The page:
Boilers vs Water Heaters: What's the Actual Difference?
Is a boiler the same as a hot water heater? No, not quite. They both, as the names suggest, heat water. However, boilers and water heaters do this in different ways.
In this article, we’re going to define them, explore their functions and the different types of each, and hopefully help you decide which is best for you.
What is a Boiler?
The name is a bit misleading, because a boiler doesn’t actually boil water. Instead, a boiler turns water into steam. Boilers can be used to not only heat water, but also heat your home and even generate power.
Boilers heat water very quickly, and like hot water heaters, are available in tanked and tankless versions. However, unlike hot water heaters, some boiler systems come with a hot water storage cylinder.
(Note: When it comes to boilers, tanks hold the cold water, while cylinders hold the hot water.)
Different Types of Boilers
- Combination – combination boilers supply heat for your home and hot water. There is no cold water tank or hot water cylinder, so little space is needed. And it supplies unlimited hot water.
- System – a system boiler doesn’t require a cold water tank, but it does have a hot water cylinder. Water comes directly from the main then is heated and stored in your cylinder. Your hot water capacity is limited by its size – of which there are options – and if you run out, you’ll have to wait until that cold water is heated and stored again.
- Conventional – a conventional boiler has both a cold water tank and a hot water cylinder, so it takes up much more space. It’s great for bigger houses where multiple taps may be open at once. One example could be when one person might be doing the dishes, another person might be showering or running a load of laundry.
- Condensing – condensing boilers are not a type of boiler, but more of an attribute that a boiler can have. Condensing boilers are sometimes more energy efficient than other types, as they retain the heat that escapes the flues – for venting toxic gases produced when heating water with gas – present in non-condensing boilers. Other types of boilers can also simultaneously be a condensing boiler.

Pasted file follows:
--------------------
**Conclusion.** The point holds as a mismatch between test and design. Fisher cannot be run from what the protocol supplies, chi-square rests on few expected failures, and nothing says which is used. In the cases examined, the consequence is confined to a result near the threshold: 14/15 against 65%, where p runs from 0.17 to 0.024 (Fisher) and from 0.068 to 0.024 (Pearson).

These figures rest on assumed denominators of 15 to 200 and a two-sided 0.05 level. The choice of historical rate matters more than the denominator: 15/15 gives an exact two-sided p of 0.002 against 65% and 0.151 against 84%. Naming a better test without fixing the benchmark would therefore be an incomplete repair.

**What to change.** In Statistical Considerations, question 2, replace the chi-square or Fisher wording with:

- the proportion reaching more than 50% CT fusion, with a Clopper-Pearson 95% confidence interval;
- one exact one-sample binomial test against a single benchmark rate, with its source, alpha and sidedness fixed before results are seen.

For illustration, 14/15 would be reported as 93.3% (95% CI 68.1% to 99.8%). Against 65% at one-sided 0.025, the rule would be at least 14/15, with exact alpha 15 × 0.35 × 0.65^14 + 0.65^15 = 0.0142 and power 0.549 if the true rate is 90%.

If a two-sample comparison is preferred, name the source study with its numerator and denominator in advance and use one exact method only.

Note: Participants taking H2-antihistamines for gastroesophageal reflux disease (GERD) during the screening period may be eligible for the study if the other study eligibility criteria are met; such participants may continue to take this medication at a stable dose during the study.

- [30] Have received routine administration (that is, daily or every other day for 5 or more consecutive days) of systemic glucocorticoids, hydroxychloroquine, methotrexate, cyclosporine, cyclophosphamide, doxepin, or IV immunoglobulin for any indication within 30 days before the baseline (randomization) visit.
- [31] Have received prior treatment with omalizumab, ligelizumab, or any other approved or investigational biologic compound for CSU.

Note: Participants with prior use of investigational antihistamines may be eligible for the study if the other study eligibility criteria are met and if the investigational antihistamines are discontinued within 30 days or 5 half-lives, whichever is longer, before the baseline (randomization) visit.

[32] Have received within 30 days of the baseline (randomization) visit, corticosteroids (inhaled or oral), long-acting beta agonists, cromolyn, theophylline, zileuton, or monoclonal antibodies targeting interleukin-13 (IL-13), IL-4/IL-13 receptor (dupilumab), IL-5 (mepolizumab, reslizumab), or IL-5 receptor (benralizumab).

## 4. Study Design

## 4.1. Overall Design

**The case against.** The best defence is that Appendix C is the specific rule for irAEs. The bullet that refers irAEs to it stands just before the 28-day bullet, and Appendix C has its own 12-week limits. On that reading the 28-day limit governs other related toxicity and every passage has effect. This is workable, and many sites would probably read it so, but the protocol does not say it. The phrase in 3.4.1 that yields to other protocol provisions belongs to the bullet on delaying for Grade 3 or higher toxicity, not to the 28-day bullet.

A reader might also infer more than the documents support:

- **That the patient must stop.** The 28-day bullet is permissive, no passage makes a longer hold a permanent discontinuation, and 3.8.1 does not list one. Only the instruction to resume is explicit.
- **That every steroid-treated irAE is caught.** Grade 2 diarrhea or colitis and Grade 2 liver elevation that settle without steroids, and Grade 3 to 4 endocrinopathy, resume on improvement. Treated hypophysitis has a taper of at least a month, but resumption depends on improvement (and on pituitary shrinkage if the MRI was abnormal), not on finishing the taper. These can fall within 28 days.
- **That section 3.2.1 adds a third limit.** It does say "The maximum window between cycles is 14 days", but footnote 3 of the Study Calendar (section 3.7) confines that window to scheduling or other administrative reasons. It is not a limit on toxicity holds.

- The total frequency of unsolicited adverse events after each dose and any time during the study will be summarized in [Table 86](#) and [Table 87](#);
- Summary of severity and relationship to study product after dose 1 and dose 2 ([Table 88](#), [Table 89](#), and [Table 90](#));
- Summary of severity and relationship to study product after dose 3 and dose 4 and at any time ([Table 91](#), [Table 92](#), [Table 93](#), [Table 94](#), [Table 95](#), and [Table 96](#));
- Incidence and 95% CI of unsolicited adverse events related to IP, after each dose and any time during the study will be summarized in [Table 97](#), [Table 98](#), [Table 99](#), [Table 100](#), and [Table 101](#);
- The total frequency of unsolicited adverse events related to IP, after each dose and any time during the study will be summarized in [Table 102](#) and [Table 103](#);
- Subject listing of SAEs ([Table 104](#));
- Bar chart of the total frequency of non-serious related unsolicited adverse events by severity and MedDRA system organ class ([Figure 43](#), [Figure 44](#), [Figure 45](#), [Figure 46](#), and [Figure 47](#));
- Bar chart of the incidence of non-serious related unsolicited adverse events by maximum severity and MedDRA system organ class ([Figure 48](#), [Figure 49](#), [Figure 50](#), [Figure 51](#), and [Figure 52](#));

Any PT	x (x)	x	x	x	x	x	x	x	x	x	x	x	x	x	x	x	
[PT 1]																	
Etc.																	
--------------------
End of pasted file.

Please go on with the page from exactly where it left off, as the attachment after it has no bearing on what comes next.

Maintaining a Boiler
Proper maintenance will ensure your boiler lasts as long as possible. If you’re maintaining a boiler yourself, these are the areas you’ll want to focus on:
- Keep vents and flues clean, if you have them
- Check water levels monthly – lack of water can cause serious damage
- Check for leaks
- De-scaling – hot water leads to lime buildup, which you’ll want to clean
- Lubricate moving parts every six months
- Flush out all water every six months and clean thoroughly
Next, let’s explain what a hot water heater is. Not to be confused with boilers, water heaters serve a different purpose than boilers.
What is a Hot Water Heater?
Hot water heaters are more cut-and-dry than boilers, as they have just one job: heat potable water. This water is then used for showers, washing machines, to wash dishes, and more.
Different Types of Water Heaters
The two main types of hot water heaters are conventional water heaters and tankless water heaters, but there are also a few other types of heaters explained below.
- Conventional: conventional hot water heaters have a tank where water is stored and heated, either using gas or electricity. Fresh, cold water enters through the bottom of the tank, and is heated to a specific temperature where it remains ready for use.
- Tankless: tankless hot water heaters, also known as “on-demand” water heaters, heat water very quickly, which makes up for not having any hot water stored. What’s more, they require less space. Other types of hot water heaters include: